"Not Peace — but a Sword."

Matt. 10:34, 35; Luke 12:51-53.

J. A. Trench.

Article 26 of 55 from 'Truth for Believers' Volume 2.

From the words of praise of the multitude of the heavenly host, the day that Jesus was born in Bethlehem, as given in Luke 2:14, peace did certainly seem to have been presented to the earth in the Person of the Saviour. "Glory to God in the highest and on earth peace, goodwill" (or good pleasure) "in men" — as the last clause must be read. And if the object of God in His coming into the world was that a testimony of peace on the part of God should go out to the guilty rebel children of men — as Peter tells us it was (Acts 10:36): "the word which He sent unto the children of Israel, preaching peace by Jesus Christ" — could any embassy of peace have been more wonderfully devised, or better calculated to win men's hearts than that God should present Himself in Israel, as a babe, the perfect expression of human weakness; putting Himself, so to speak, completely within their power.

But what was the effect? The first three Gospels give us the history of the rejection of God come in such infinite grace in the midst of His own. As it is summarised in the fourth gospel, and characterises it from the start, "He was in the world, and the world was made by him and the world knew him not. He came unto his own" (that is, His special nation of Israel) "and his own received him not." But as I have said, we can trace the stages of His rejection in the earlier chapters of Matthew when first the call to repentance in view of the proclamation of the kingdom of heaven had gone out in the ministry of John the Baptist, and His own ministry. (Matt. 3, 4)

Then when great multitudes followed Him from all parts of the land, it became necessary that the true character of the kingdom He was prepared to set up, should come out. And the Lord unfolds the principles of it to His disciples in what we know as the Sermon on the Mount. (Matt. 5 - 7)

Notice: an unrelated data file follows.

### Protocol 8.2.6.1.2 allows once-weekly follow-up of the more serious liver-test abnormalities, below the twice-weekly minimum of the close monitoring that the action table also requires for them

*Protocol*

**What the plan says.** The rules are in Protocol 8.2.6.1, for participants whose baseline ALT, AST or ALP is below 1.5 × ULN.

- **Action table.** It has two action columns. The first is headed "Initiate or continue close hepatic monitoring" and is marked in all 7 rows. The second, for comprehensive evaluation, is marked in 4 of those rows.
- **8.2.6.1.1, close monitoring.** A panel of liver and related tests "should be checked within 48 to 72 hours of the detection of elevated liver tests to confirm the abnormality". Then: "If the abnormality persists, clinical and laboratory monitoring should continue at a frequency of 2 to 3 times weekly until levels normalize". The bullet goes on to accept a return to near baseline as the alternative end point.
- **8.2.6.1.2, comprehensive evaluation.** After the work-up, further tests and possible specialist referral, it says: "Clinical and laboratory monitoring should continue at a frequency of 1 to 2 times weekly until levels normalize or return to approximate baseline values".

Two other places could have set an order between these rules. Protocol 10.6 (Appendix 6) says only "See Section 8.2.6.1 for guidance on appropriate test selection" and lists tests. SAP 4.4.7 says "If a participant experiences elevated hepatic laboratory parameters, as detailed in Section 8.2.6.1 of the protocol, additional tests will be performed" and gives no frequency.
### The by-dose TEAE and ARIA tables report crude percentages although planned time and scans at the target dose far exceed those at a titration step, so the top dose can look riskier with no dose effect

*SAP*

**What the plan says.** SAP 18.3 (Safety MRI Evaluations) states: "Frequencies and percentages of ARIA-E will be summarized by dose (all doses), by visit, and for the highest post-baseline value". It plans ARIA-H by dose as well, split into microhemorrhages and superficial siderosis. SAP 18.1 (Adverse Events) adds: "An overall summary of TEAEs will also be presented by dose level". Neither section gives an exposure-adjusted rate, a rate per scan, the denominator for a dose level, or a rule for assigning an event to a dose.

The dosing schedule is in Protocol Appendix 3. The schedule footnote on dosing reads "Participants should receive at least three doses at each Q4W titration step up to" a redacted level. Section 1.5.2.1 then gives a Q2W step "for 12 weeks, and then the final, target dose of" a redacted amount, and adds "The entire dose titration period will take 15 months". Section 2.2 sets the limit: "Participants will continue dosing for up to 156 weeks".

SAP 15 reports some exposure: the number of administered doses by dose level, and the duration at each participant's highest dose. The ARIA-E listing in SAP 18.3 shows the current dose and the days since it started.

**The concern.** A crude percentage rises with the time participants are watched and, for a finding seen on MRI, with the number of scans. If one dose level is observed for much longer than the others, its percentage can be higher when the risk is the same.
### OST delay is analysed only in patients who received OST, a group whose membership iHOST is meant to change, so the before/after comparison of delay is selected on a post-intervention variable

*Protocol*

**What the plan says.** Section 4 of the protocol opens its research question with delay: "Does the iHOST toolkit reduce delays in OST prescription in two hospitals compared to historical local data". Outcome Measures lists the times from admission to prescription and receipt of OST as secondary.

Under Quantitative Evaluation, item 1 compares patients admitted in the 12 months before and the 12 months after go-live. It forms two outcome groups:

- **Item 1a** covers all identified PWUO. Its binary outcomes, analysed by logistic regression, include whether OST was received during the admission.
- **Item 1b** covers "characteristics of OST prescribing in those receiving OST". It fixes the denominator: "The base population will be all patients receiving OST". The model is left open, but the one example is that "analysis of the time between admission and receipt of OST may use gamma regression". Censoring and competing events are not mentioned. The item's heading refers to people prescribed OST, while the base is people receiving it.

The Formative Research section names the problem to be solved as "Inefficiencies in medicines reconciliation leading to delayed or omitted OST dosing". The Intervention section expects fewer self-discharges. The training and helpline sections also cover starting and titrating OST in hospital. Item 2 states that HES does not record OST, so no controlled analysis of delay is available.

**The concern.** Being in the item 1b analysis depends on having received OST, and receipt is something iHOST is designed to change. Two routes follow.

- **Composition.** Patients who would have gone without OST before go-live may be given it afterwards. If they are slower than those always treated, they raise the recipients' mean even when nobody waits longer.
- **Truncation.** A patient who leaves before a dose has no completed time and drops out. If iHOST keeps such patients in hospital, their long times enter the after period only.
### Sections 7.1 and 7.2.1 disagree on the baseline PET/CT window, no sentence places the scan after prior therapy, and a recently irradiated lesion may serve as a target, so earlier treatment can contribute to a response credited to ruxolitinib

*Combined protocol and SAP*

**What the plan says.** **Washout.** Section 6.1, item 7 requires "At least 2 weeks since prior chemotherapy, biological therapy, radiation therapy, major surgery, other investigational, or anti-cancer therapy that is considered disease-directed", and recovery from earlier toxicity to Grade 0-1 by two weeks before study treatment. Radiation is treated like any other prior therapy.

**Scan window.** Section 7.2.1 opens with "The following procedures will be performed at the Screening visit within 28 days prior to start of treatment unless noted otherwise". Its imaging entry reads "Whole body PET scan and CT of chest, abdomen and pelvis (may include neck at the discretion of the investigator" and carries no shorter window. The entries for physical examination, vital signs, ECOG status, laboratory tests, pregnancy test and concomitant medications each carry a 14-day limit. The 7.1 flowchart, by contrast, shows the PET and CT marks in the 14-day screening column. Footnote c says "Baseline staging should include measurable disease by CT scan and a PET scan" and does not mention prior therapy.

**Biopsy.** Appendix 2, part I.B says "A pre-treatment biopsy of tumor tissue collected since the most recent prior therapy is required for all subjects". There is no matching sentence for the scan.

In Matthew 8 and 9 incidents in His life are grouped together in an order more perfect than the historic, to present to us the King Himself (chap. 8) in His tender heart, afflicted in the afflictions of His people, and in Matthew 9 in the principles of grace, in which He came, not to call the righteous, but sinners to repentance. At the close the Pharisees denounce Him as working by the power of the prince of the devils. In Matthew 10 on the occasion of the Apostles being appointed, the Lord first indicates plainly what would be the consequence to them of this rejection of the Messiah, at least from verse 16 of His instructions. He was sending them forth as sheep in the midst of wolves; they were to beware of men; they would share the Master's portion fully.

This rejection of the Messiah accounts for what follows. How could peace be counted on any longer in the world to which it had been presented in the lowly coming of God in Christ into it, when His presence here only drew out the irreconcilable enmity of man's heart against God? Hence it is that in Luke 19 the disciples who greet the Lord on His entry into Jerusalem as her King, can only say "Peace in heaven, and glory in the highest." The peace presented to the earth, in the Saviour (Luke 2) is not to be found upon earth, if He is rejected out of it. And in Luke 12, as well as the parallel passage quoted from Matthew 10, the worst state of things in Israel, as depicted in Micah 7:5, is referred to by the Lord, as the result of His having been among them. The powerful ties of family relationship will not be sufficient to hold together when Christ becomes the object of any in it. A man's foes shall be they of his own household. And this becomes the test of being wholly for Him.

Peace upon earth is postponed until He shall be manifested in glory. Meanwhile the ground of this peace is laid in divine righteousness, as also, for peace in heaven in the richest way, and where we needed it most — by the blood of the Cross. (Col. 1:19, 20)

Take the three passages of Luke referred to in Luke 2, Luke 12 and Luke 19, and they give us the history of peace as so far accomplished, in the most striking way. Observe, too, that there is no change as to Glory to God in the highest. That was made good in the fullest way, in the full revelation of God in goodness in Christ in all His path down here, and of what He is against sin in the cross. This has made way for the bringing out of how the good pleasure of God in men has taken effect according to His eternal counsels (see Eph. 1:3, 4), while the earth must wait for the long proffered peace, till it receives the Prince of Peace.